Coaldale borough council has embarked on its journey toward a 2012 budget, and the road promises to be a rocky one.
"It's going to be rough this year," said Councilwoman Nancy Lorchak. "The borough bills are being paid by the elderly and the working class."
Currently, property owners pay a real estate levy of 22.54 mills. That means the owner of a home assessed for taxes at $25,000 pays $563.50 in property tax $50 more than in 2010.
When council adopted the 2011 budget last December, it anticipated about $1.5 million in expenses. At the time, each mill could be expected to generate about $20,000.
As it begins crafting the 2012 spending plan, council anticipates eliminating overtime for employees to save money.
Every penny of revenue is crucial. Council on Tuesday discussed its gratitude for the $17,000 a year St. Luke's Miners Memorial Hospital pays in lieu of taxes. The money helps offset the borough's costs of plowing snow and salting access roads to the hospital and for the police officers who are often called to quell disturbances there.
The borough in January expressed its gratitude by agreeing to sign on as the applicant for a $1.5 million state grant that helped pay for new operating and recovery rooms at St. Luke's.
In other matters, council congratulated new Code Enforcement Officer Jamie Lee Nicholas for his enthusiastic start. Nicholas was hired Oct. 11 and was sworn in Oct. 28. He presented his first report at Tuesday's public meeting. He listed three occupancy permits/inspections; described four complaints/actions taken; detailed three violation notices. Nicholas also went to Schuylkill County court on the borough's behalf in the matter of 250 E. Water Street.
In that case, Judge John E. Domalakes denied property owner Diane L. Riccardo's request for a preliminary injunction to stop the borough from enforcing its property maintenance ordinance.
In other property matters Tuesday, borough zoning officer Peter A. Sachon reminded residents that anyone planning to change or build any sidewalk, curb, driveway or structure must contact the borough office to make sure the work complies with zoning and building codes.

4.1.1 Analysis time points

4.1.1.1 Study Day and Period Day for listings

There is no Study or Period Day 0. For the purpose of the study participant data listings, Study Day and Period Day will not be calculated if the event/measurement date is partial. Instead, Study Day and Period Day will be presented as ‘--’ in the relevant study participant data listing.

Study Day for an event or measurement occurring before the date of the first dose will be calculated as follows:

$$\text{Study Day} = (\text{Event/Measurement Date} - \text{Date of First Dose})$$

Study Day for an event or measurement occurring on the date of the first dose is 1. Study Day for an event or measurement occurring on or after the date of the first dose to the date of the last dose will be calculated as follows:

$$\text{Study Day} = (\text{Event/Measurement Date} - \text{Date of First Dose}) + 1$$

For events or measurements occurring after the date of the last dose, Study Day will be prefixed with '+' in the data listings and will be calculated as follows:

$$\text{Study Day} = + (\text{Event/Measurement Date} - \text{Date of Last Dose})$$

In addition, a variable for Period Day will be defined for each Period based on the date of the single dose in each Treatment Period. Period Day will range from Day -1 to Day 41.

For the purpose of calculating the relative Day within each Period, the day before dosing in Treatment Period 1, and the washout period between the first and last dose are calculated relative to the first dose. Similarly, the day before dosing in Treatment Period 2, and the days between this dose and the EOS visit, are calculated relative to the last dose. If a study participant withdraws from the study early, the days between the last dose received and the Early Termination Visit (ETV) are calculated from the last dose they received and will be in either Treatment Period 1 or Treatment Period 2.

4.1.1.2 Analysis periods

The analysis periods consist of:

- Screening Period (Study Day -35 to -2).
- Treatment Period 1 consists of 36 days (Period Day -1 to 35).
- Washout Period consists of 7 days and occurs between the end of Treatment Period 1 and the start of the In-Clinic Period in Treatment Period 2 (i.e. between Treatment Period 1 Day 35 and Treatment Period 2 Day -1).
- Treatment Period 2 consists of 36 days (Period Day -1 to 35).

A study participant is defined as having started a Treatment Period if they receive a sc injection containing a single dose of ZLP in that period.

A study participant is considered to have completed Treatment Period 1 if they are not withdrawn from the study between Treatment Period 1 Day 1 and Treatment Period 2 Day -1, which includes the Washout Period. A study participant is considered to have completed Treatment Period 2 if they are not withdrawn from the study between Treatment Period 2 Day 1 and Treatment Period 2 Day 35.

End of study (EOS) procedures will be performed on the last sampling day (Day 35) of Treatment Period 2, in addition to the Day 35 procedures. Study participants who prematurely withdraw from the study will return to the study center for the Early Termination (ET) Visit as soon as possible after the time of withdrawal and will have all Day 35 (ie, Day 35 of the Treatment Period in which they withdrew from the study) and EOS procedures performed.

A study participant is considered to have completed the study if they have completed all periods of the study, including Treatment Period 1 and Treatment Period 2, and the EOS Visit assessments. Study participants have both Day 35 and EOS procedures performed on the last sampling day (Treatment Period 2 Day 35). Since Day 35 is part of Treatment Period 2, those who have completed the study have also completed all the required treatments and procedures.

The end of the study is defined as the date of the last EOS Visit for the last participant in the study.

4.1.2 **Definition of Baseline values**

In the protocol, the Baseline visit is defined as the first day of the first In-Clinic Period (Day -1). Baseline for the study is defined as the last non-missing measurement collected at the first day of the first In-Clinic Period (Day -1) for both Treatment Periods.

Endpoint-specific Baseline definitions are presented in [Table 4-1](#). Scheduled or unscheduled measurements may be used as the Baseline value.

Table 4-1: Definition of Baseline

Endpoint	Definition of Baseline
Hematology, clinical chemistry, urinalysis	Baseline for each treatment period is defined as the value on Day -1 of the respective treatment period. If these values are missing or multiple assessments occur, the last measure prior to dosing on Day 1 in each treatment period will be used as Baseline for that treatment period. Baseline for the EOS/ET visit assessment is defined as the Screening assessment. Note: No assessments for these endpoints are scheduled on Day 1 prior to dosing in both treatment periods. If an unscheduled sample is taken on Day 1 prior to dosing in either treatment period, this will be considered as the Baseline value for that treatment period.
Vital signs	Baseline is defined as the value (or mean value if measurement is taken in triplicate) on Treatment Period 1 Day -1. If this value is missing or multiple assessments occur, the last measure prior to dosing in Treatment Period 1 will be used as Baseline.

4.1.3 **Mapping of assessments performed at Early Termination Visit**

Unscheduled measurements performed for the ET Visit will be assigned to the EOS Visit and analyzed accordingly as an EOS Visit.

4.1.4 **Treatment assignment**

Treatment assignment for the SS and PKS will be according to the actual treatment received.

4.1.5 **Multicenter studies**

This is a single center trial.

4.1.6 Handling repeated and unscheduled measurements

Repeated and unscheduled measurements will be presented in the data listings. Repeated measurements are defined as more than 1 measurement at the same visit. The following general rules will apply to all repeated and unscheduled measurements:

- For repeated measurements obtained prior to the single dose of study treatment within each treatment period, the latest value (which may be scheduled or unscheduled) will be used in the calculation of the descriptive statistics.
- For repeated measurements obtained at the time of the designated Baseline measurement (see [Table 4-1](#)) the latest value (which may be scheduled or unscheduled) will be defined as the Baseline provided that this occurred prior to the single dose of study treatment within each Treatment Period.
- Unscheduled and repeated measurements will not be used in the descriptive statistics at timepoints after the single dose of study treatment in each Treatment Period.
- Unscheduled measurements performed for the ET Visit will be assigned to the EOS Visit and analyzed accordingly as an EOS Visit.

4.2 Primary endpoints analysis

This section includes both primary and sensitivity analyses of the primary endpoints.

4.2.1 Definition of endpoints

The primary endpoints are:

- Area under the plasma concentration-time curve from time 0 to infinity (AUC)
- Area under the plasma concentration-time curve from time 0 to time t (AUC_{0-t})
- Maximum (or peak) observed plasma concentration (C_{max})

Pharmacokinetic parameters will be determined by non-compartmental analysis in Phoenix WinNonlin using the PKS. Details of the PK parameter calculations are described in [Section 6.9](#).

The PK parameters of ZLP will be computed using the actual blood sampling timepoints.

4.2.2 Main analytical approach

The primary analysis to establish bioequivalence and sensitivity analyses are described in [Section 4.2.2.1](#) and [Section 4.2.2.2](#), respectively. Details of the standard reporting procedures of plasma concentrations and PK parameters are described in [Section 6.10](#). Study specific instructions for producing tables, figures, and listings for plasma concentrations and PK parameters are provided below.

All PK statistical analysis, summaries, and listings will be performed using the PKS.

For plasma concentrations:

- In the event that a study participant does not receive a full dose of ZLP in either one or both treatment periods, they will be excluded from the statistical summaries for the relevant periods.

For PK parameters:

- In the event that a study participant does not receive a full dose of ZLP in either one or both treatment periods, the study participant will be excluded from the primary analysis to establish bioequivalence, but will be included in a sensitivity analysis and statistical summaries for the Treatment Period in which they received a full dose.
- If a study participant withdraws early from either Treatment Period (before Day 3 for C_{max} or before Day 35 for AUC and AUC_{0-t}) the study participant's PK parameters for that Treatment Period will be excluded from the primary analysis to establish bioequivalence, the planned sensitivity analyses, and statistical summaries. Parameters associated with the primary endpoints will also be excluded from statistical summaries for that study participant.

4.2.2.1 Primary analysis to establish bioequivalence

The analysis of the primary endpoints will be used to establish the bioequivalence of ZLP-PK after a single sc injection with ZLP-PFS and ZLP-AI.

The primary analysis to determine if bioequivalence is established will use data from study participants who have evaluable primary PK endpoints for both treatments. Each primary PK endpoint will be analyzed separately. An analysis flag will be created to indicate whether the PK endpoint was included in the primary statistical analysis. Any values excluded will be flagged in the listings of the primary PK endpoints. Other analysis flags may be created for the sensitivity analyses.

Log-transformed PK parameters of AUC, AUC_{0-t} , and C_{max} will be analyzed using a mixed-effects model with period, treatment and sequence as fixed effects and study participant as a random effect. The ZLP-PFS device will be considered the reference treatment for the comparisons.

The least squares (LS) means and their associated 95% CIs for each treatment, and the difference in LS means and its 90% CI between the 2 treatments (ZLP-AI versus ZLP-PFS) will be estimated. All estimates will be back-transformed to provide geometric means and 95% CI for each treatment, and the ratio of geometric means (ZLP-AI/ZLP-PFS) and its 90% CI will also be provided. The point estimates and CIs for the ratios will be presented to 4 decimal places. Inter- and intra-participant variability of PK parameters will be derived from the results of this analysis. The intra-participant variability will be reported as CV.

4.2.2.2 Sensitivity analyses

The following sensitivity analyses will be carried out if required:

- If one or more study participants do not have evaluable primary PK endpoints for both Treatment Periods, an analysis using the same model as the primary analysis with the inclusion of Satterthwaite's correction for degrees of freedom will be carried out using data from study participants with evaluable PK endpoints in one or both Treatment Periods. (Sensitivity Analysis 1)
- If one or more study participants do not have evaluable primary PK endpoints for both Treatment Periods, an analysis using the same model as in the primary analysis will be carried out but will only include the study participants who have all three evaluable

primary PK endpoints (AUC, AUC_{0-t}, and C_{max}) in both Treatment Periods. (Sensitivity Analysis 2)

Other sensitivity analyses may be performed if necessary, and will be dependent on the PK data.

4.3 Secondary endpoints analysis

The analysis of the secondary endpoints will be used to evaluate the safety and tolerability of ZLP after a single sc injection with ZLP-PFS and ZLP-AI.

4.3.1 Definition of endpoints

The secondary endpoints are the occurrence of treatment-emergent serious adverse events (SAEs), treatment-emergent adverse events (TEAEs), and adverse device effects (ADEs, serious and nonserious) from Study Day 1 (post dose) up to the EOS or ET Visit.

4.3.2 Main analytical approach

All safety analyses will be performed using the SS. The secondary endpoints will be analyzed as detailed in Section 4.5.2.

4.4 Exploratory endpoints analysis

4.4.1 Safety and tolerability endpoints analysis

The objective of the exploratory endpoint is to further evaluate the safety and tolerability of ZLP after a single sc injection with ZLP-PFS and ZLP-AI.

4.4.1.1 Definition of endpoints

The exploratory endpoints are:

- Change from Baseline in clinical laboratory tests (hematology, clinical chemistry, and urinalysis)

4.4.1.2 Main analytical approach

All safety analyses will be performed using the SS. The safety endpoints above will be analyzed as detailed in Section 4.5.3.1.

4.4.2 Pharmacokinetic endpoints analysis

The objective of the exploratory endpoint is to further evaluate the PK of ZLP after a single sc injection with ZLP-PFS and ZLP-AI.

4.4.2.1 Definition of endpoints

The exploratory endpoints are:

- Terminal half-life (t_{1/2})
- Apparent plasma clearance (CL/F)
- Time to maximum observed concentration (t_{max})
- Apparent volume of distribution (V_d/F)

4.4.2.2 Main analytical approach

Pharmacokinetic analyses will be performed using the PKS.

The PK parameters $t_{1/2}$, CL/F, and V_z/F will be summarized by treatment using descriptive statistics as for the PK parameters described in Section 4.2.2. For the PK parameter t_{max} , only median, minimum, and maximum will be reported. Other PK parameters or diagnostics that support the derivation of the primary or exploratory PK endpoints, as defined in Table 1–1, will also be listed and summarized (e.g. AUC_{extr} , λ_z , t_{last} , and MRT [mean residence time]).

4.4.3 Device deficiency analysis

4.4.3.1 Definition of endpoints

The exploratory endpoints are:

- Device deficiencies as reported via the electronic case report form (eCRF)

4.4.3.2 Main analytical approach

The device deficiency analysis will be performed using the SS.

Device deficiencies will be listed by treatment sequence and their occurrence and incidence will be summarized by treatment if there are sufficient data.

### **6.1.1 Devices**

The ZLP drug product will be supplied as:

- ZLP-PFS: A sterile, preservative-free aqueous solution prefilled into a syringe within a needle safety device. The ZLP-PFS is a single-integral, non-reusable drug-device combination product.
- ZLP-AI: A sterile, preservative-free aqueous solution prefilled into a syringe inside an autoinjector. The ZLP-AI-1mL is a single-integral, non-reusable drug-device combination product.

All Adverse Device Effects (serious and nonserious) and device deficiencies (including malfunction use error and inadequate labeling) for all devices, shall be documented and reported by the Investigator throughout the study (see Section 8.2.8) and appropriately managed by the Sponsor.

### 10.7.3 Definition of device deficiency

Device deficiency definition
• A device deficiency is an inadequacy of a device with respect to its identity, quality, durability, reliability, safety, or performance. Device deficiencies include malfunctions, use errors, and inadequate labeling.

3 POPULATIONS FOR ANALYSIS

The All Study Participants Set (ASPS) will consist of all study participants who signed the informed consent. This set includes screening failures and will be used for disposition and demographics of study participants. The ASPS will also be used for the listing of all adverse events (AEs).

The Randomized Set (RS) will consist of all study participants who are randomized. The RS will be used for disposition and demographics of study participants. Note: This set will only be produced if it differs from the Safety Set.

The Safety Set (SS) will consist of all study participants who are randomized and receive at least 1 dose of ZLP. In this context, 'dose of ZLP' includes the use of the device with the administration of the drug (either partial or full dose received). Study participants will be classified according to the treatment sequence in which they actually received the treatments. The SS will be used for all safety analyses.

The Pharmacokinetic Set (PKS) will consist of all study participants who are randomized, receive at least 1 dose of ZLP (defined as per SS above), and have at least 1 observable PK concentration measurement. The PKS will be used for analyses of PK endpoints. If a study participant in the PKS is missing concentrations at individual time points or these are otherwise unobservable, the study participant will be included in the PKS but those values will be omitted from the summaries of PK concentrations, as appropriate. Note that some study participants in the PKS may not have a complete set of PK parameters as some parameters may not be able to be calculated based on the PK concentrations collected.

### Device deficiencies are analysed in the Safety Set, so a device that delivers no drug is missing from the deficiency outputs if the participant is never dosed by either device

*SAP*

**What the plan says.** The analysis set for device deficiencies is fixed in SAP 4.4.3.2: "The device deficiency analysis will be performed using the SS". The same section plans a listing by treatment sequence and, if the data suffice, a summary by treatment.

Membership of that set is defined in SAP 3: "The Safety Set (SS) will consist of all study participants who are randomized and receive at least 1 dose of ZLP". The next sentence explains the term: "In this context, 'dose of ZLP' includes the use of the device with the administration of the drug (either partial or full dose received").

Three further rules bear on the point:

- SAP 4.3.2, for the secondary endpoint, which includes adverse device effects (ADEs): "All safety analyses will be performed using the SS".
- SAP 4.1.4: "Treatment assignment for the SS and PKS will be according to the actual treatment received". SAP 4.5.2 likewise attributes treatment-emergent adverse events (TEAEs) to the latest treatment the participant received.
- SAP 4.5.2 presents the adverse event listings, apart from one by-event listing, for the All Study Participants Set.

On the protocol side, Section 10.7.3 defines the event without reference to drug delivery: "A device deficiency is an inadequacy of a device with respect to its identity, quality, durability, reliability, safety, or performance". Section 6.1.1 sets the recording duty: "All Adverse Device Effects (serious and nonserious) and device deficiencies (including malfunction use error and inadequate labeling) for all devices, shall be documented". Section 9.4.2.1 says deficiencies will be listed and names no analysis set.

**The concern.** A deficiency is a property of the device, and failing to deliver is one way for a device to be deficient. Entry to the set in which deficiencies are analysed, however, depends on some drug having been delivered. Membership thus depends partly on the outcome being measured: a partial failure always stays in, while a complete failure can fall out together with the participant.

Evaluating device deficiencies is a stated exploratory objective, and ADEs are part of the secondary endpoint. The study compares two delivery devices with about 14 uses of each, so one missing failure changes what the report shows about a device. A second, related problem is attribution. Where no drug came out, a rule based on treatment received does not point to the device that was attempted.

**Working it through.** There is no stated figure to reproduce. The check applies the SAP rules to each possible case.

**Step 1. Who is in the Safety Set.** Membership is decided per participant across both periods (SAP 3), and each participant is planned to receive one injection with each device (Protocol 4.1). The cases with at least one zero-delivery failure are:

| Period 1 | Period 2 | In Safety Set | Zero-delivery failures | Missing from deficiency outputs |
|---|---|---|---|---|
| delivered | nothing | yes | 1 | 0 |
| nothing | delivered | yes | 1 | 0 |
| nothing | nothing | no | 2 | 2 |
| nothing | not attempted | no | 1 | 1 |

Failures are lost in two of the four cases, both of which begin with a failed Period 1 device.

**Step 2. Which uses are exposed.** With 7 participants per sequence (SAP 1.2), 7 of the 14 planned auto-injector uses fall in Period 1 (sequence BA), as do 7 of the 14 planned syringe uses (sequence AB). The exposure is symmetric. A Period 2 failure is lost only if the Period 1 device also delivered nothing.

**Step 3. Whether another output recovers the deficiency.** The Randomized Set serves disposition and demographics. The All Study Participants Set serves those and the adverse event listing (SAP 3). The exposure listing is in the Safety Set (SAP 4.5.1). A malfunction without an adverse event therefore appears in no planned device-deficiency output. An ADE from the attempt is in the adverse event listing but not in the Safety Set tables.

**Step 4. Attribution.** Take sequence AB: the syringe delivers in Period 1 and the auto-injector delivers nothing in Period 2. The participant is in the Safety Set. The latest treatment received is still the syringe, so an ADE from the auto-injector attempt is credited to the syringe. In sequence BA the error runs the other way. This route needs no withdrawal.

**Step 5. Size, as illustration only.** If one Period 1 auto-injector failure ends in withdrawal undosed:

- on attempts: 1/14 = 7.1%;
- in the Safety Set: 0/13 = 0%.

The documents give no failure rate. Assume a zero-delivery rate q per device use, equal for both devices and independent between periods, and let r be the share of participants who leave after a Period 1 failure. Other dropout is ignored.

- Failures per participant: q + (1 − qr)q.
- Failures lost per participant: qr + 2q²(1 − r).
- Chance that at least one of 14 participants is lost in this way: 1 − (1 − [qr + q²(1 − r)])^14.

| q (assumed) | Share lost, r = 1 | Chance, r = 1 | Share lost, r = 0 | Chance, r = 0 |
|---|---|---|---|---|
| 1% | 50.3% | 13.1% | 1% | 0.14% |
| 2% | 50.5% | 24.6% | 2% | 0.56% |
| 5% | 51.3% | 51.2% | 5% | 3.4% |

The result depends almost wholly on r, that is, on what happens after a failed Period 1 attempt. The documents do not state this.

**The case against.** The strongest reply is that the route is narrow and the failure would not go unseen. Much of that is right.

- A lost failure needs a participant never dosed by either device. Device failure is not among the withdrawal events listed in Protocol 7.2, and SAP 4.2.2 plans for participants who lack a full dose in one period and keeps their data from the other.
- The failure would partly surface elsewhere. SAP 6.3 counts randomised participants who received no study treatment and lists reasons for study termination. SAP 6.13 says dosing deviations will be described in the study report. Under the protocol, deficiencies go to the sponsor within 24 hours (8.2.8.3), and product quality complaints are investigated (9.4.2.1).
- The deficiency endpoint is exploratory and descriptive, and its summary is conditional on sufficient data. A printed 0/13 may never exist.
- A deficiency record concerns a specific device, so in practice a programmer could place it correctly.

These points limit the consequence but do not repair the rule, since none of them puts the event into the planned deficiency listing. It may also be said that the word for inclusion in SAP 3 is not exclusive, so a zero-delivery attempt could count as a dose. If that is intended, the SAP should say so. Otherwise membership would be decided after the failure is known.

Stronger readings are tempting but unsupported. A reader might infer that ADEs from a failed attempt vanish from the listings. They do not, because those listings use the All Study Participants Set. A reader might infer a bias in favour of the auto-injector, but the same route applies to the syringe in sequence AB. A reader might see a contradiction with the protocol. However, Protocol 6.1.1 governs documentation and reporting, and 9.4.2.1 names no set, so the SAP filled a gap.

Councilman Joseph Hnat said there have been problems with people using asphalt to bridge driveways to streets or create curbs. Borough snowplows have been damaged when the blades strike the frozen asphalt.
Council may also buy a backflow prevention device for the home of Steve Tentylo of 226 Water St. Tentylo and his wife have complained to council about sewage backing up into their basement during heavy rains. Hnat said he'd get prices for the device to see if the borough could buy and install one.
Also on Tuesday, council heard from representatives of SL Pecora Electric, LLC, of Drums, Luzerne County, which provides solar and wind power equipment. Council may decide to use alternative energy to power the Coaldale Complex, which houses the PathStone/Carbon County Head Start program. The electric bills there are currently about $700 a month.
The company will examine the building to see if solar or wind power is feasible and determine an estimated cost.
Council also agreed to ratify a four-year contract with the borough workers' Teamsters Union. The pact gives the workers a 2 percent salary increase.